Fu Qiang, senior vice president of Didi and CEO of the Urban Transportation and Service Department within the ride-hailing giant, will leave his post in the near future, and his next job is unknown, LatePost reported on March 3.
Fu Qiang joined Kuaidi Dache in 2014, when the taxi-hailing app had not yet merged with Didi, and served as regional operation director and vice president. During this period, he explored the markets in Beijing and Tianjin, helping Kuaidi Dache gain a firm foothold in the taxi business. After the merger with Didi in 2015, Fu quickly developed the designated driving business for the company. One hundred days after the new business sector was launched, it covered 200 cities, with more than 1.5 million registered drivers, and the number of peak single-day orders exceeded 500,000.
In 2016, Didi strategically invested in Ofo, a bike-sharing company. Over the next year, Fu, along with several senior executives and middle managers, were sent to Ofo, with Fu serving as CEO. During his term of office, he promoted offline operation of Ofo, but failed to prevent Ofo from eventually failing.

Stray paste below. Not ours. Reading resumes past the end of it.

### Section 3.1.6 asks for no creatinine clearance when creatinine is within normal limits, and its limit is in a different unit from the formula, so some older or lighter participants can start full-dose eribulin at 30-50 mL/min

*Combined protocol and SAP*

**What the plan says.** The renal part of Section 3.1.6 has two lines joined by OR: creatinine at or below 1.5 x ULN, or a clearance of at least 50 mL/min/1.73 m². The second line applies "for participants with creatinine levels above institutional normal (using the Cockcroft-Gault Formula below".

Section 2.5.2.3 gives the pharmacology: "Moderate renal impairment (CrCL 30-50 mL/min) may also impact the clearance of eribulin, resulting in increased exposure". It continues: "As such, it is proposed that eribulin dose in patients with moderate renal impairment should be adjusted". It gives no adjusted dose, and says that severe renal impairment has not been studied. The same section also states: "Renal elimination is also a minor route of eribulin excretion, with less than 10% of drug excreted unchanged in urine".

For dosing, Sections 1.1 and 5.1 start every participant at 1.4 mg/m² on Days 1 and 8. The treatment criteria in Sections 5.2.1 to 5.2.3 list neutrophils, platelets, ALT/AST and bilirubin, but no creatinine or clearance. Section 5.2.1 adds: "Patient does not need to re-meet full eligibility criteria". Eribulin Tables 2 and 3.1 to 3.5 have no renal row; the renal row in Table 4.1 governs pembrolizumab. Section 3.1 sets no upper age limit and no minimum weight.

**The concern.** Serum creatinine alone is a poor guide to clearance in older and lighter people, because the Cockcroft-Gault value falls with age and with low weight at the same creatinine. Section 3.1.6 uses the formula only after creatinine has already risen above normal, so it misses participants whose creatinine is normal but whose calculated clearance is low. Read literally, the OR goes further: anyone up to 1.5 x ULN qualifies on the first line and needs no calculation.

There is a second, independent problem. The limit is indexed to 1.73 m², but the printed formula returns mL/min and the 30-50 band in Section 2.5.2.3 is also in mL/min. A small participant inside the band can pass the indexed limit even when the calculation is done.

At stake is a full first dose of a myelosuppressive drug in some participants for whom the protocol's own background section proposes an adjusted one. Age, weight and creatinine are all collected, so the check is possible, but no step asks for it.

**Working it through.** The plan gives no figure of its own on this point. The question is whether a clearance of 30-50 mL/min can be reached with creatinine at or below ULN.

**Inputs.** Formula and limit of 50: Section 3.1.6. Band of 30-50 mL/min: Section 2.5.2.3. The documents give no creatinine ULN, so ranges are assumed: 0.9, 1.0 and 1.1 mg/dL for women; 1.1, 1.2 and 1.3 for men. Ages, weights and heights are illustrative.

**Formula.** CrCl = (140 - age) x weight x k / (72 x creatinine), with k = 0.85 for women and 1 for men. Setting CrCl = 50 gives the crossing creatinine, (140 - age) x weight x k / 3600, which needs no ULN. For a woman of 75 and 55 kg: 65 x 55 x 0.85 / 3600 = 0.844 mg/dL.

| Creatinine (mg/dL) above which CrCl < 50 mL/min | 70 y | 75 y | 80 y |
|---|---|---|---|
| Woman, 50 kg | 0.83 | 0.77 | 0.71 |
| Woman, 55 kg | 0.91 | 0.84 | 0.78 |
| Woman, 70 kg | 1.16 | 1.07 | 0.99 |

In 2020, Didi proposed that the goal for the next three years was to complete more than 100 million orders every day, of which 40 million should be taken by the bike-sharing sector. In that year, the company merged several business divisions, such as bike-sharing, designated driving and freight transportation, and Fu served as CEO of the new business group. However, the number of share bikes Didi can put into a city depends on the requirements of local government. The designated driving business has been affected by the epidemic in the past few years, while freight businesses have shrunk rapidly since 2020.
After more than a year under rectification procedures, Didi had only resumed new user registration as of in January this year, which will generate income for the company and intensify the competition in the already crowded market once again.
China’s online car-hailing market is still worth looking at in the future. According to a report released by WAYS, the scale of China’s car-hailing market is expected to reach 434.1 billion yuan ($62.9 billion) in 2025, with the compound growth rate of about 10% from 2022 to 2025. The growth rate from 2026 to 2027 will be between 5% and 7%, and the market scale is expected to reach 487.8 billion yuan by 2027.